# Series of integrable functions converges pointwise almost everywhere

I need some help, solving the following problem I found in my textbook. QUESTIONS APPEAR IN BOLD CAPITALS.

Let $(X,\Sigma,\mu)$ be a measure space and $f_n \colon X \to \mathbb{C}$ ($n \in \mathbb{N}$) be a sequence of integrable functions such that $$\sum_{n=1}^\infty \int_X |f_n| \mathrm{d}\mu < \infty.$$

Then $\sum_{n=1}^\infty f_n$ converges almost everywhere to an integrable function $f \colon X \to \mathbb{C}$ and $$\int_X f \mathrm{d}\mu = \sum_{n = 1}^\infty \int_X f_n \mathrm{d}\mu.$$

I know that monotonous convergence gives me $$\sum_{n=1}^\infty \int_X |f_n| \mathrm{d}\mu =\int_X \sum_{n=1}^\infty |f_n| \mathrm{d}\mu,$$ i.e. $\sum_{n=1}^\infty |f_n|$ is integrable. Integrability of $\sum_{n=1}^\infty |f_n|$ gives me that this series converges almost everywhere. Hence, if $\sum_{n=1}^\infty |f_n(x)|$ converges, also $\sum_{n=1}^\infty f_n(x)$ converges. This implies that $\sum_{n=1}^\infty f_n$ converges almost everywhere to some $f$.

Furthermore, $\sum_{n=1}^\infty |f_n|$ a majorant for $|\sum_{n=1}^\infty f_n|$ and since $\sum_{n=1}^\infty f_n$ is measurable as the limit of measurable functions this gives the integrability of $\sum_{n=1}^\infty f_n$.

WHY IS $f$ MEASURABLE? (I think, this won't be the case if the measure space is not assumed to be complete. Am I right? But in case the measure space IS complete, I am good to go on.)

If I have this, then $f$ would be integrable as well, because it almost everywhere equals an integrable function.

This implies $$\int_X f\mathrm{d}\mu = \int_X \sum_{n=1}^\infty f_n \mathrm{d}\mu.$$ BUT WHY IS THIS EQUAL TO $\sum_{n=1}^\infty\int_X f_n \mathrm{d}\mu$?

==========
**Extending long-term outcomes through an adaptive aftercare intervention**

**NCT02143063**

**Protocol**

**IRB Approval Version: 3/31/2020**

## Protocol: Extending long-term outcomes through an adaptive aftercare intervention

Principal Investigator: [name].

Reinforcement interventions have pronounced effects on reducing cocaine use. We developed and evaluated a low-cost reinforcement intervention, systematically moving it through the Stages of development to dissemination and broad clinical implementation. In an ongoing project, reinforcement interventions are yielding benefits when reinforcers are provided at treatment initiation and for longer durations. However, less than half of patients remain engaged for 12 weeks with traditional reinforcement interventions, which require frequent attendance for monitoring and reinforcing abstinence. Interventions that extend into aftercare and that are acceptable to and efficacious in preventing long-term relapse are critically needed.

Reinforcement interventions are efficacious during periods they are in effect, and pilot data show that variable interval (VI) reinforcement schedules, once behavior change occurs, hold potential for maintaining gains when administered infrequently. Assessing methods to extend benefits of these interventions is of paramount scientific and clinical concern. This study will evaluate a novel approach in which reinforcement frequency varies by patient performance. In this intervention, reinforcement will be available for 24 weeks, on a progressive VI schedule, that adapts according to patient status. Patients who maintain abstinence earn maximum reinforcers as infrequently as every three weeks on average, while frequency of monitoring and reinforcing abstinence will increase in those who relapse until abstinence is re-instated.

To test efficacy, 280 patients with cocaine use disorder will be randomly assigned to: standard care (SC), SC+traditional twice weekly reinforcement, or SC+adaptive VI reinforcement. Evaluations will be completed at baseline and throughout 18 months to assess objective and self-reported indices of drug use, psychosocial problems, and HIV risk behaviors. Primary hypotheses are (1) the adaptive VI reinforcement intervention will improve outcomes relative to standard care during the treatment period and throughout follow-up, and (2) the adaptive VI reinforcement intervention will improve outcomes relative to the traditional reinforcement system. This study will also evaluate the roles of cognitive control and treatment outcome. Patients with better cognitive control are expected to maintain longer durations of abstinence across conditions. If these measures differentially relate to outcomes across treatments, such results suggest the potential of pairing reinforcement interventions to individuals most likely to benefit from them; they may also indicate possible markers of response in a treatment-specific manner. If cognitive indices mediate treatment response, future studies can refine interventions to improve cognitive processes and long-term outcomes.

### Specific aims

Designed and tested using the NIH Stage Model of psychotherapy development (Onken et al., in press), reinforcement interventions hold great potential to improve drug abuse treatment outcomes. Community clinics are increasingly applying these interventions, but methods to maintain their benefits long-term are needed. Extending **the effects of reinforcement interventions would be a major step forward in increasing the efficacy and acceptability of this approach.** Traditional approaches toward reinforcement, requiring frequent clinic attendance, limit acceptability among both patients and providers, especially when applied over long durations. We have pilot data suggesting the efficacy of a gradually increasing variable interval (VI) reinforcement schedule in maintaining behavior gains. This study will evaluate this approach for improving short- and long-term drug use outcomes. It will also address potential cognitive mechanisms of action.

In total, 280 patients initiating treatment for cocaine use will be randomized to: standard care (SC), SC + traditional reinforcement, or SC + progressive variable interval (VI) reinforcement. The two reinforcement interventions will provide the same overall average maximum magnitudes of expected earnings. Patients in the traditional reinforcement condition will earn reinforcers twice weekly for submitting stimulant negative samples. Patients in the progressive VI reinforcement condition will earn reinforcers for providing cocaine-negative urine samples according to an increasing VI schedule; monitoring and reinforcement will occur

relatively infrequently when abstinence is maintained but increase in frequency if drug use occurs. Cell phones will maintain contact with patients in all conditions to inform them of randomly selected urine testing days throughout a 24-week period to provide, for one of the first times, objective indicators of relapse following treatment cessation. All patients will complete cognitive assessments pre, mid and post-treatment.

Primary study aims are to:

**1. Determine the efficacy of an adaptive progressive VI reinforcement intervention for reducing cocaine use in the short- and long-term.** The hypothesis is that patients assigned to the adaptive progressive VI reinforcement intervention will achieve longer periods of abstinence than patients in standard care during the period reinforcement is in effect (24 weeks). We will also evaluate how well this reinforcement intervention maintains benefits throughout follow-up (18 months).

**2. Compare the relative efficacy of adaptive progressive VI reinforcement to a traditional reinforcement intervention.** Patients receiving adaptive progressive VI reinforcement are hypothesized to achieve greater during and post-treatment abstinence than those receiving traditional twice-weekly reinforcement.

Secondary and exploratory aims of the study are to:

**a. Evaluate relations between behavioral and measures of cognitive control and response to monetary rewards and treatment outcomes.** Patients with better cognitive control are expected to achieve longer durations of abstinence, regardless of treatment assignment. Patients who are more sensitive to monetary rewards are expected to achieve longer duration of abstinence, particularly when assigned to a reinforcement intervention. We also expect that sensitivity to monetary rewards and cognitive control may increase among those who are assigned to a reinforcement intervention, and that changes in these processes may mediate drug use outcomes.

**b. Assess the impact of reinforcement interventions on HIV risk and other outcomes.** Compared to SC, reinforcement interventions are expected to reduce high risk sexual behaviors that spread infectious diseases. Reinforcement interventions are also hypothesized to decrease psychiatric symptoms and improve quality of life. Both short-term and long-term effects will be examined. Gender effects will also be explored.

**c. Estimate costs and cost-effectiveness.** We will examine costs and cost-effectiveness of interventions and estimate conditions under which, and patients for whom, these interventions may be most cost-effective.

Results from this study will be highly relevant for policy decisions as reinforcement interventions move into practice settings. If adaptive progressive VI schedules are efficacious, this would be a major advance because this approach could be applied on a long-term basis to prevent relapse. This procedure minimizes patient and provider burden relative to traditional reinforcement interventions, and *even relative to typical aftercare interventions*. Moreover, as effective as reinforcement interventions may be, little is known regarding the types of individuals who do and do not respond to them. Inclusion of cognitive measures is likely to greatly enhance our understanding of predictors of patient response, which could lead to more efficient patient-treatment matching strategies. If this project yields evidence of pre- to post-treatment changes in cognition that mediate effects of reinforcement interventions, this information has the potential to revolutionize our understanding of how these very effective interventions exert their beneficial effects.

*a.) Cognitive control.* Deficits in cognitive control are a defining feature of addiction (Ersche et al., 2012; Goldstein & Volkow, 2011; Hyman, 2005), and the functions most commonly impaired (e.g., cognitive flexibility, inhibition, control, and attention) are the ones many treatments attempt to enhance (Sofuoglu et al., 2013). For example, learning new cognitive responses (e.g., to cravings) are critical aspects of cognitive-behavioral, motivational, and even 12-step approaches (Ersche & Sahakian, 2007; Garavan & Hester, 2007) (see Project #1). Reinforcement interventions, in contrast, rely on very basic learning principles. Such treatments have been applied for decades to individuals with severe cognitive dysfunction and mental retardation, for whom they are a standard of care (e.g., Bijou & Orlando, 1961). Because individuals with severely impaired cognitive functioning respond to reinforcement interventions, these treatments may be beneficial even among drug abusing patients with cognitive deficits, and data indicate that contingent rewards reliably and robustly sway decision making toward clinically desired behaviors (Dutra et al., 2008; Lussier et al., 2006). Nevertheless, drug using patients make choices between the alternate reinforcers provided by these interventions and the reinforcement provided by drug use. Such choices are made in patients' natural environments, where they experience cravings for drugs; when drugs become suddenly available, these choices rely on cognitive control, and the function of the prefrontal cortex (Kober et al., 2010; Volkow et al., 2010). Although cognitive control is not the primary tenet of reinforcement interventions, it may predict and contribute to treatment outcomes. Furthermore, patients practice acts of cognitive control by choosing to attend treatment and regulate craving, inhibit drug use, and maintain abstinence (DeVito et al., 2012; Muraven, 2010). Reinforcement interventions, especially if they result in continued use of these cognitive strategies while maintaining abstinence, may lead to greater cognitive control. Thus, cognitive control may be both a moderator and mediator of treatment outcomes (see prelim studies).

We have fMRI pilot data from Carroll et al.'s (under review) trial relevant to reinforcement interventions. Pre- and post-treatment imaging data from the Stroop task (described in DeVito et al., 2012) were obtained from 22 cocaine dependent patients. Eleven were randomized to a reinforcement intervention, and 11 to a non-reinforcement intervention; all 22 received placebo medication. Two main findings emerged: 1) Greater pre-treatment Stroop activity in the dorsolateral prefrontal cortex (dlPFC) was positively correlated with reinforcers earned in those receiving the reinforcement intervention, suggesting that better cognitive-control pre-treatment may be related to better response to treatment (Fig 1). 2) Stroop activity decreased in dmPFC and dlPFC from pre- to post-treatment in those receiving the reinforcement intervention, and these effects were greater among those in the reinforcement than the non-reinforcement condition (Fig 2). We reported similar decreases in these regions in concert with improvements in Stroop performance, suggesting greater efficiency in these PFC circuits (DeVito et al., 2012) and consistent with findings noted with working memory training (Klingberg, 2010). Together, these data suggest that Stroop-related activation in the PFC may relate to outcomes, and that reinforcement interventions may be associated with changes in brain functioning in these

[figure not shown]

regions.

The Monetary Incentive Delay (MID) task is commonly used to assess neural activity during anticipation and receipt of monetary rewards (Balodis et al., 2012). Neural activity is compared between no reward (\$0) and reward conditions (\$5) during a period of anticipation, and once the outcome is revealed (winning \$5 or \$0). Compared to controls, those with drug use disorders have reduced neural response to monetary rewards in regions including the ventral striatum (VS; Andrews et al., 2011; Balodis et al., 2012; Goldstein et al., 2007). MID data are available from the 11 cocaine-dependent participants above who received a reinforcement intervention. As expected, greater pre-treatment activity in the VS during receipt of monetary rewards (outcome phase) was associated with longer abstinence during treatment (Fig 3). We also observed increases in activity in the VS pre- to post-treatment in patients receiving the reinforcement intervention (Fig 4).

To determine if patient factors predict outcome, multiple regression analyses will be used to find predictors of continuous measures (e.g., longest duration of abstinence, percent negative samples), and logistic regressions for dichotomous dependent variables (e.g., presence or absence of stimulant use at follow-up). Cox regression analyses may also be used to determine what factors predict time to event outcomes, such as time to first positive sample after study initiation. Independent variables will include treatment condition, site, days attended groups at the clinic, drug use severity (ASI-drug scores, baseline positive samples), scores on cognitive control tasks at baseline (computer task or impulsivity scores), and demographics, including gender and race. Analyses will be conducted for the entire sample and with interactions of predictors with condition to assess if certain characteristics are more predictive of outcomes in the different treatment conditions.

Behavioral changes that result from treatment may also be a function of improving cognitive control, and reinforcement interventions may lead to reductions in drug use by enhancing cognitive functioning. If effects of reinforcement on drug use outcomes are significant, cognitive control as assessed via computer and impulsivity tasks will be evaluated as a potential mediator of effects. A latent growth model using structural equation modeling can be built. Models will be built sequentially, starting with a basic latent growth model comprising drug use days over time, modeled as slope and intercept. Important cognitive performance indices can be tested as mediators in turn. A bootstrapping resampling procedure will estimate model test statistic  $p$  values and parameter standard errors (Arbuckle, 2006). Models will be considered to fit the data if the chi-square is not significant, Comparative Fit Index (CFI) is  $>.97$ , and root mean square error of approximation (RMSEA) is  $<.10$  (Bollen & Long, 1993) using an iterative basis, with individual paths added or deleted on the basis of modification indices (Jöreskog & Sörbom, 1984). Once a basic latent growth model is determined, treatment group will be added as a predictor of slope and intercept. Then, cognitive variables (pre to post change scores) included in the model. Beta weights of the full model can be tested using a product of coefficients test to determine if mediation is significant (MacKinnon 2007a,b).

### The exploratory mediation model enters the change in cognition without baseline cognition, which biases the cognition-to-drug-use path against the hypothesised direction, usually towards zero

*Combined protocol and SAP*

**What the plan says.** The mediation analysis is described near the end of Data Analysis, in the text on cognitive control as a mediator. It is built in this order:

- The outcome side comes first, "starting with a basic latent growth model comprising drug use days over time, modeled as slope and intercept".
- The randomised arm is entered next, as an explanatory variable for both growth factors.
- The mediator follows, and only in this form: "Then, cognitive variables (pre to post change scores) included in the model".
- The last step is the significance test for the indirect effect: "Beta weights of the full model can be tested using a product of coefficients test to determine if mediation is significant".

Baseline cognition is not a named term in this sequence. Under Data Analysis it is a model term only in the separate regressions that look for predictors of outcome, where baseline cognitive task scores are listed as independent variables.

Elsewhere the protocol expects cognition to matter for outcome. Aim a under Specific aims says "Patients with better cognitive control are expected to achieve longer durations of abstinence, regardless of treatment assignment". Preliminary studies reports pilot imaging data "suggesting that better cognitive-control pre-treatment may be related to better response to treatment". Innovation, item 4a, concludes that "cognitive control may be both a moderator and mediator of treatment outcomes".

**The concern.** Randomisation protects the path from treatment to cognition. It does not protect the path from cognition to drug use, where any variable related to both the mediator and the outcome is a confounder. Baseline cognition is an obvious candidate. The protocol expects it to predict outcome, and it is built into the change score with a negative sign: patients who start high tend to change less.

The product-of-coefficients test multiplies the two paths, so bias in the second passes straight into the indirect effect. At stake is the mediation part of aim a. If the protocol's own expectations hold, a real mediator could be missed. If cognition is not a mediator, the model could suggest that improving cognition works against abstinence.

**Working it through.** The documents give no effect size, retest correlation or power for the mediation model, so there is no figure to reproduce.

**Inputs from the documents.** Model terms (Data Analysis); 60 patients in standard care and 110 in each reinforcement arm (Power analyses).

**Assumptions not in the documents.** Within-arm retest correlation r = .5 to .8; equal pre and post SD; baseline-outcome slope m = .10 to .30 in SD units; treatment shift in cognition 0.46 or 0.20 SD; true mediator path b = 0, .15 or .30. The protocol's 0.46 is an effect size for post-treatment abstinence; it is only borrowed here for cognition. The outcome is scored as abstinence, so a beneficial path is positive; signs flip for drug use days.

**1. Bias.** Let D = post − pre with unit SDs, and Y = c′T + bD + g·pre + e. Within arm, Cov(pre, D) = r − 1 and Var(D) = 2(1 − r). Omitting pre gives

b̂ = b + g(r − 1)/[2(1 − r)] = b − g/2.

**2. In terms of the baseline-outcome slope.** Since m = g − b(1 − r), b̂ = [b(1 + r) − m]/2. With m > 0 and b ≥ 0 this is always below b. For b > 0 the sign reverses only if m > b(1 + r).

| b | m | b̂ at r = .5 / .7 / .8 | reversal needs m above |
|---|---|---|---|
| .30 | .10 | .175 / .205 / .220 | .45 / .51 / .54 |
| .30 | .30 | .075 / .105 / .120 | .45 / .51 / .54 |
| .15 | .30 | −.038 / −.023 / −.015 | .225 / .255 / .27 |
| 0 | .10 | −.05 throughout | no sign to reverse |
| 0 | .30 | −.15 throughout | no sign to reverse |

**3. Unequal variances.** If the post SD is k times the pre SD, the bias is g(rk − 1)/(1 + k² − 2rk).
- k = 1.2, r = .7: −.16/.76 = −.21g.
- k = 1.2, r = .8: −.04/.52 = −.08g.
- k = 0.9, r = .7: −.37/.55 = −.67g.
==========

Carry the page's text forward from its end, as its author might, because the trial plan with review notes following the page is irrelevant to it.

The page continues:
• So in the first question, you want to know why a function is measurable if it's almost everywhere equal to a measurable function? Commented May 28, 2016 at 12:25
• @Timkinsella Yes, since the problem as far as I know does NOT assume completeness of the measure space. Commented May 28, 2016 at 12:27
• @Timkinsella: Well, in general this is not possible. See math.stackexchange.com/questions/1307044/…. But maybe the setting of this problem still allows this conclusion. Commented May 28, 2016 at 12:29
• I think sometimes people assume a completion has been taken without stating it explicitly. As you probably know, you can always complete a measure. Commented May 28, 2016 at 12:30
• For your other question, I think you can just use the dominated convergence theorem. Commented May 28, 2016 at 12:36

You can define $f(x)$ as $\lim_{N\to +\infty}\sum_{n=1}^N f_n(x)$ when the series $\sum_{n=1}^N f_n(x)$ converges and $0$ otherwise. In this case, the function $f$ is measurable since the set of convergence of a series of measurable functions is measurable and $\sum_{n=1}^N f_n\to f$ almost everywhere.
For the last question, as Tim kinsella suggests, you can use the dominated convergence theorem applied to the sequence $g_N$ defined by $\sum_{n=1}^N f_n$ and the dominating function $g:=\sum_{n=1}^N \left|f_n\right|$.